ADM Janet Blackbird
Location: Orbit, Mars, United Commonwealth of Colonies
“Ops, how is my fleet?” ADM Blackbird, CO of Second Fleet, stood at her station with her hands clasped behind her back, while her piercing, dark eyes surveying the flag bridge of the Assault Carrier Little Big Horn.
“Still moving, ma’am,” the haggard looking CAPT announced as information flashed through the holo-tank in front of him and his five-person section.
<Too slow,> Blackbird stopped her face from scowling, but this sudden alert was showing her just how unprepared her fleet really was.
For all intents and purposes Second Fleet was more of a reserve than a cohesive fighting force. They protected the fortress that was Mars, one of the Commonwealth’s most precious planets, but this was the Sol System. No one had fought here for centuries. To do so was just…unproductive to anyone. As such, her fleet often sent out task forces on specific missions, or joint training operations with different fleets in different sectors of the Commonwealth, but as a cohesive fighting force, the Fighting Second was sorely lacking. One look at her own holo-tank showed her that.
Currently, in the system, her fleet had four hundred twelve warships, another seventy-seven were elsewhere on operations, so she was already at eight-four percent of her assigned strength. Of her available ships, one hundred eighty seven where battleships accompanying six assault carriers. That gave her a proper wall of battle of one hundred ninety three ships. The remaining two hundred nineteen weren’t going to help if this turned into a slug fest. Second Fleet was cruiser heavy because it was in charge of commerce protection for the system. With it being Sol, command opted for lighter cruisers instead of the heavier battlecruisers, which could help fill in a battle wall in a pinch. Back when the world was rational and an unknown force wasn’t about to assault Mars, she didn’t complain. Now, she felt like she’d shit the bed big time.
Even worse, forty-two of her cruisers were anchored out at Titan for outer system patrol. Even in Sol they had to worry about the occasionally brazen pirate looking for a big score, and those space lanes were rich in rare-earth minerals and precious-metal deposits being transported by some of the galaxy’s largest corporations. Since they knew second fleet was out there, they could deploy their own corporate security ships elsewhere.
<Now that’s about to bite me in the ass too.> No one had heard from the task force of cruisers, which meant she was about to go into battle with only three quarters of her assigned strength. <Then there is the problem that we have no fucking idea what we’re facing!> Her hand gripped the edges of the holo-tank, and her normally bronze skin turned bone-white.
Most commanders would consider having their flag ship named after a famous defeat an unlucky omen, but to Blackbird it was a victory. One of the few Lakota Native Americans left in the Sol System that didn’t leave to settle a new world, she’d immediately wanted Biggie, as she affectionately called the massive warship. Biggie had been getting a little long in the tooth before the new alien tech came to town, but now the three kilometer flying fortress was updated with all the latest and greatest. Even more important, she was ready to protect Mars from whatever had come knocking with ill intentions.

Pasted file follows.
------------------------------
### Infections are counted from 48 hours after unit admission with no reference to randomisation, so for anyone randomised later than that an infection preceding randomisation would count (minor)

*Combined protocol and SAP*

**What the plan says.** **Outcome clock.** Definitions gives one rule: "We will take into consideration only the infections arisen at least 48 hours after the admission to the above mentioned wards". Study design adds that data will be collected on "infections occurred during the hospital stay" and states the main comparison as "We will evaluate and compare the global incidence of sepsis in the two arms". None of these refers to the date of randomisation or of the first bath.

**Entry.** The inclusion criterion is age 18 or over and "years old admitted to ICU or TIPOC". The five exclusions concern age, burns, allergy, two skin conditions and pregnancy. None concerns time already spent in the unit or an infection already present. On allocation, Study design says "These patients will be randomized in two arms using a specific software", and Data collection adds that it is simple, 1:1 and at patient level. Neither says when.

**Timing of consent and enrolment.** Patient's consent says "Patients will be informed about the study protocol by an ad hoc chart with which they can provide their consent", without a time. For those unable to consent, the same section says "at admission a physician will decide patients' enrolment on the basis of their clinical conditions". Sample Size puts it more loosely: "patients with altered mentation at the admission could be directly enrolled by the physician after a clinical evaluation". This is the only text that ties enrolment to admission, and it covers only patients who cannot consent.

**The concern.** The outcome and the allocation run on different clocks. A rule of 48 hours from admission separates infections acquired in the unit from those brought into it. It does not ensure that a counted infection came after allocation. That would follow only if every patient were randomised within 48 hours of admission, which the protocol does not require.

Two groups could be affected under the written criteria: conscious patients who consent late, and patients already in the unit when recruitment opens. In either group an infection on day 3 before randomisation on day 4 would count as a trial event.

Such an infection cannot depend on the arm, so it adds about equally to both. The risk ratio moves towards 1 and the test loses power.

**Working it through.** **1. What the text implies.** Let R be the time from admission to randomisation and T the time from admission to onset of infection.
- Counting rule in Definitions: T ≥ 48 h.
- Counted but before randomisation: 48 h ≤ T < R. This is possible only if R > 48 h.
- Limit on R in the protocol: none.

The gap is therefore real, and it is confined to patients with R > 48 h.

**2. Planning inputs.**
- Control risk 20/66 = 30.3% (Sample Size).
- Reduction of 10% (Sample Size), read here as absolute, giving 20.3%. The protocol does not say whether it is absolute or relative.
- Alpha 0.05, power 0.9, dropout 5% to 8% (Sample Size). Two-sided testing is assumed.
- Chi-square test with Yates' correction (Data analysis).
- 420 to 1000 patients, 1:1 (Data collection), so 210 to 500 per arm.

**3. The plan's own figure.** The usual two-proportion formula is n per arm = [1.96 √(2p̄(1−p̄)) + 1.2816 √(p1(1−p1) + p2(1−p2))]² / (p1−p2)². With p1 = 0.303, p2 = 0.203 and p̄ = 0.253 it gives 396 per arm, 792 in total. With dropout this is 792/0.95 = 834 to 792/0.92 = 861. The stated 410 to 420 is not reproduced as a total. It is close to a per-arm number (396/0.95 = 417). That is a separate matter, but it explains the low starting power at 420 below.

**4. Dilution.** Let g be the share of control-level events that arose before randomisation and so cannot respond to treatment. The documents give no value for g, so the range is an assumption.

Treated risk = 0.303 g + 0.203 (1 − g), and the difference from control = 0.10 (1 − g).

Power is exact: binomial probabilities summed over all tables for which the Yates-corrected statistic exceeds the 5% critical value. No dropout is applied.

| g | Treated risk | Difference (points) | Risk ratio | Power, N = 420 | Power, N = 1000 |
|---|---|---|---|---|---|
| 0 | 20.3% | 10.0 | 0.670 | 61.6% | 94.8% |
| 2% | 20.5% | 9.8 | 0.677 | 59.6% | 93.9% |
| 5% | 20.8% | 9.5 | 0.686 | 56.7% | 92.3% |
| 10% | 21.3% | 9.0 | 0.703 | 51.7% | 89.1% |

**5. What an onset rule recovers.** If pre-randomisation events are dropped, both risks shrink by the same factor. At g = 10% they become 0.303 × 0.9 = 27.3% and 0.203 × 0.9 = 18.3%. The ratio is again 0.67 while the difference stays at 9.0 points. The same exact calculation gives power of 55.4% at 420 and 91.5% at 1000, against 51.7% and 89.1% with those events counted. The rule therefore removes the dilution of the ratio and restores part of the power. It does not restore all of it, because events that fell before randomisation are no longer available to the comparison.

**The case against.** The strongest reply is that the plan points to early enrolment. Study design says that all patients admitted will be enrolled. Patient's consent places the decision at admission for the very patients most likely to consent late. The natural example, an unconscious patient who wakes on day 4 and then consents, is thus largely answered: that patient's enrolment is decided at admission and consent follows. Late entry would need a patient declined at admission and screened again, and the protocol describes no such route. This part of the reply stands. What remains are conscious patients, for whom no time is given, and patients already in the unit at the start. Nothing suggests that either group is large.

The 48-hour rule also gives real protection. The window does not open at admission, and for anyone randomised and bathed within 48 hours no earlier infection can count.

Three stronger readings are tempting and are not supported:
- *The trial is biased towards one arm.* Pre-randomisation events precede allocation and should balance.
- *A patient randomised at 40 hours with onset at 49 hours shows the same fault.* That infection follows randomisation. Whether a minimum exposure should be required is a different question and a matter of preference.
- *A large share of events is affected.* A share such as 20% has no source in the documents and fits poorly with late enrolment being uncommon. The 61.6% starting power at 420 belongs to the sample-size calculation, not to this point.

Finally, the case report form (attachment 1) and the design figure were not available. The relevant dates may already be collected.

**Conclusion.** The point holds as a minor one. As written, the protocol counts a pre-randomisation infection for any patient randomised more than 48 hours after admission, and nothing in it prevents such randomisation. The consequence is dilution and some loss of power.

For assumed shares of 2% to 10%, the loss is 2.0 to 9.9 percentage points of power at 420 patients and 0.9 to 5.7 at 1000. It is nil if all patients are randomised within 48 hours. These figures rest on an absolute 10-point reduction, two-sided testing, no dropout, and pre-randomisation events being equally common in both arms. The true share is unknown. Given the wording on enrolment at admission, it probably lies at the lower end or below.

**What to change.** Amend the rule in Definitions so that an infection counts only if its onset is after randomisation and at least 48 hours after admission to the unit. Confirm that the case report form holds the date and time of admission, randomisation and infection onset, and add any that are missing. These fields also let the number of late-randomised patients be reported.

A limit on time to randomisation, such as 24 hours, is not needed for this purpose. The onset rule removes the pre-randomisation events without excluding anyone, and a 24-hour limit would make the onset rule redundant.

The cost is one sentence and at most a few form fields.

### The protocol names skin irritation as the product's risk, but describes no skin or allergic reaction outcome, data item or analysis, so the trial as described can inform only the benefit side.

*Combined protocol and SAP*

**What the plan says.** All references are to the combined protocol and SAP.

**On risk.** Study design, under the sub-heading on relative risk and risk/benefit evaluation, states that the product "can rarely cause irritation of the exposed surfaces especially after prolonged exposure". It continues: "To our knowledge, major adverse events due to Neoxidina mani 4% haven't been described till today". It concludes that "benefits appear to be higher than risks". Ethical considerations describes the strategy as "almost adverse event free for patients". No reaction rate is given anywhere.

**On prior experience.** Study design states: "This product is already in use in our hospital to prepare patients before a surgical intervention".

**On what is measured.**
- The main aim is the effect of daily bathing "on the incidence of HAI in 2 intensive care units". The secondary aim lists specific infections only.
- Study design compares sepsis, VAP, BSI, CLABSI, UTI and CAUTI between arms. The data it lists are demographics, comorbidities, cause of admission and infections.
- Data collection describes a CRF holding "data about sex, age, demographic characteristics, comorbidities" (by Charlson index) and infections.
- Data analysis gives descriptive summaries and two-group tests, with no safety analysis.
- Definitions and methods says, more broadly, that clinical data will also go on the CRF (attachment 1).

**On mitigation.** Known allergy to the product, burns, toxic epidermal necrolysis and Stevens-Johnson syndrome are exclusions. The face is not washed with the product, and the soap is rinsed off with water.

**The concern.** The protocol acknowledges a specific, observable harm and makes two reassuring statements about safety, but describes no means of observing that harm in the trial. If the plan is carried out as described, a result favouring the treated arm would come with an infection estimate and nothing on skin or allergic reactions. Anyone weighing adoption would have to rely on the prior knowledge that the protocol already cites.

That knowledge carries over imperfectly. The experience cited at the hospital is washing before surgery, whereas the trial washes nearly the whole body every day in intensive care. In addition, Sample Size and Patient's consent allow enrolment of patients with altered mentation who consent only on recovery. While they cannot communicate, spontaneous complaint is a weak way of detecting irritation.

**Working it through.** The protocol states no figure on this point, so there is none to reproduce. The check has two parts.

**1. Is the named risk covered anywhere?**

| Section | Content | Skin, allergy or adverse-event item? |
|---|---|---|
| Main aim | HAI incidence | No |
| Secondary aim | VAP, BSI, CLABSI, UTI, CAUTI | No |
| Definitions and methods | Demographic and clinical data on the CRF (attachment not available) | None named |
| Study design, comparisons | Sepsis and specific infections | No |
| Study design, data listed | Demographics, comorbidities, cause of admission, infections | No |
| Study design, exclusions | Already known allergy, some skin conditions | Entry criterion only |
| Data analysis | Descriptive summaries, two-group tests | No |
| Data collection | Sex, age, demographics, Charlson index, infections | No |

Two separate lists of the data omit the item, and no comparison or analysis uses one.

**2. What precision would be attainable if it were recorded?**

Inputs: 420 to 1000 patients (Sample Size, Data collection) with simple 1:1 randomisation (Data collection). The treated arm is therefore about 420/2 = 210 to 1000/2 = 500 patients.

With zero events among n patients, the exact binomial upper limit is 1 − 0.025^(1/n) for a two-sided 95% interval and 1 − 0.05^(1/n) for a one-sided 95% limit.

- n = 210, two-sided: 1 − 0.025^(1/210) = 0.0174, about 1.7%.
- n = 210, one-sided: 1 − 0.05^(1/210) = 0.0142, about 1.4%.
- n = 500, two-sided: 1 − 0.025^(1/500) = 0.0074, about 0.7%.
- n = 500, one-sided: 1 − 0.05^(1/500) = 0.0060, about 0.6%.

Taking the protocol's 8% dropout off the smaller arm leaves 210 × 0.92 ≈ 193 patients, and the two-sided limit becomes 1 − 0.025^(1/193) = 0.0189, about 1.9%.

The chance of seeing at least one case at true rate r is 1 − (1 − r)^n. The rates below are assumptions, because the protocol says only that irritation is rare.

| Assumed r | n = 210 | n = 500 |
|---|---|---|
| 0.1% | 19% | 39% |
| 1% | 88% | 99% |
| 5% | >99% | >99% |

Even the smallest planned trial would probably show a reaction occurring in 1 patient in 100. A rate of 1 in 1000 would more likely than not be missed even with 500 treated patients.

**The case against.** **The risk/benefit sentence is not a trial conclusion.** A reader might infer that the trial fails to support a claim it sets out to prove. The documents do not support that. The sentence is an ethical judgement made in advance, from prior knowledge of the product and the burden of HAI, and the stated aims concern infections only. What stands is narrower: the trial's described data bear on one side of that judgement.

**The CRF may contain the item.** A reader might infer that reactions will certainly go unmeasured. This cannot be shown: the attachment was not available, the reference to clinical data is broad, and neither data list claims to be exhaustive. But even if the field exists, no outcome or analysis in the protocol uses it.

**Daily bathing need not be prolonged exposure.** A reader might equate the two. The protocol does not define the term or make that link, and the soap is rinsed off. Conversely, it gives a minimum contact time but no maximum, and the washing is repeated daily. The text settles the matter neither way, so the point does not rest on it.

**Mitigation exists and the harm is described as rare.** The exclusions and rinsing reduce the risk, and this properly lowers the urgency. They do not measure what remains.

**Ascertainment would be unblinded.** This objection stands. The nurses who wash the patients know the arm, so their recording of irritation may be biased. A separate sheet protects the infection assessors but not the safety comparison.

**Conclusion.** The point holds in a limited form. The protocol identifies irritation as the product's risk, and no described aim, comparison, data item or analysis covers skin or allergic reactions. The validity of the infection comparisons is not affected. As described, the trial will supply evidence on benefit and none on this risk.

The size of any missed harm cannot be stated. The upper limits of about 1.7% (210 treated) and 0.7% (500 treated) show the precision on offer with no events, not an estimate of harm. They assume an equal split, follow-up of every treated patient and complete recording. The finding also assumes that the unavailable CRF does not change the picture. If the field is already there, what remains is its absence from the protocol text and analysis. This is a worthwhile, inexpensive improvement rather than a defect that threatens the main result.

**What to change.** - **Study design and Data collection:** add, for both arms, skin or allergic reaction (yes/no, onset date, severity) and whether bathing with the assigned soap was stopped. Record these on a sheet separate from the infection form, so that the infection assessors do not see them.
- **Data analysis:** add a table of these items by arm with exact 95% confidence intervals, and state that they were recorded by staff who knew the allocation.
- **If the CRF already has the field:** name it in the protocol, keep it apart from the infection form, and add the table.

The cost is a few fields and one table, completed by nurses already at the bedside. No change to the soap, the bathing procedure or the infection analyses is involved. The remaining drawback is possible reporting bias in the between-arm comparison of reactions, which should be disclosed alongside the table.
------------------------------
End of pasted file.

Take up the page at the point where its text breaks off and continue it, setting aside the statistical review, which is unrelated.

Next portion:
“Formation Theta achieved,” the Ops CAPT announced with visible relief.
Formation Theta was born out of planning sessions after the Battle of Harper’s Junction, and the first real test of new tech against new tech, especially when the Commonwealth was fighting with only a portion of its force upgraded. For Second Fleet, this meant for the fleet to be centered on the six assault carriers. Each carrier would be backed up by five of the upgraded battleships, to create a six-vessel wedge. That wedge, with the carrier at the center would fly in loose formation to maximize their shields’ range. The purpose of this front wedge was to not only throw rounds downrange, but to provide cover for the twenty-five or so battleships stacked behind them. These wedges of obsolete ships would spilt above or below the elliptical, or shoot through designated firing lanes between the front-wedge ships. This allowed them to throw the maximum amount of fire power down range while providing the most protection against the enemy. It was more efficient against enemy missile batteries, but things could be tightened up if it turned into energy engagement.
Also, if things got up close and personal, which they had at Harper’s Junction, the front wedge could also act as a battering ram into the enemy formation. They would drive into the enemy formations while spitting out marines to try and take the enemy ships. Biggie had ten thousand marines chomping at the bit to do more than damage control duty. The other wedges would then follow suit and pick apart the leftover enemy carcass. It was a solid doctrine, and Whiskey One through Six stood ready between the slightly-tinged red of Mars and the asteroid belt that was currently concealing the enemy.
“Anything, Ops?” her eyes flicked between the holo-tanks sensors and the high-resolution scopes that were watching the edge of the belt like hawks.
In its current orbit, the belt was close to Mars, which was currently far from Earth. It was a worst case scenario in terms of First Fleet offering any assistance in the coming battle, but Mars wasn’t without its own defenses. Dozens of orbital cannons designed to engage enemy warships were in stable orbit around the planet. They had limited movement capabilities, but they could put energy beams downrange and rob the enemy of avenues of approach, which would allow Second Fleet to dictate the terms of battle. Only a quarter of the cannons had been updated, but that was still a powerful weapon in Second Fleet’s tool kit. Even more important, a chunk of the planet’s population was Fleet or Infantry personnel. Mars was a tough nut to crack, and the enemy was going to learn that soon. Once they exited the belt it would only be a short time until they were in effective weapons range.
“We’re getting a lot of interference,” the Ops officer replied.
“Even with visual?” The ADM was looking at the same images as the rest of her staff. The edge of the belt was still tens of millions of kilometers away, and even though asteroids in the belt were much farther apart than people thought, they should still be able to get a look at what was coming.
“Yes, ma’am. If I didn’t know any better, I’d say they deployed chaff around their formation.”
The ADM knew that was impossible. The amount of chaff needed to encompass the size of blank space their sensors couldn’t penetrate was more than the inventory of all the fleets in the system. It was just a logistical impossibility.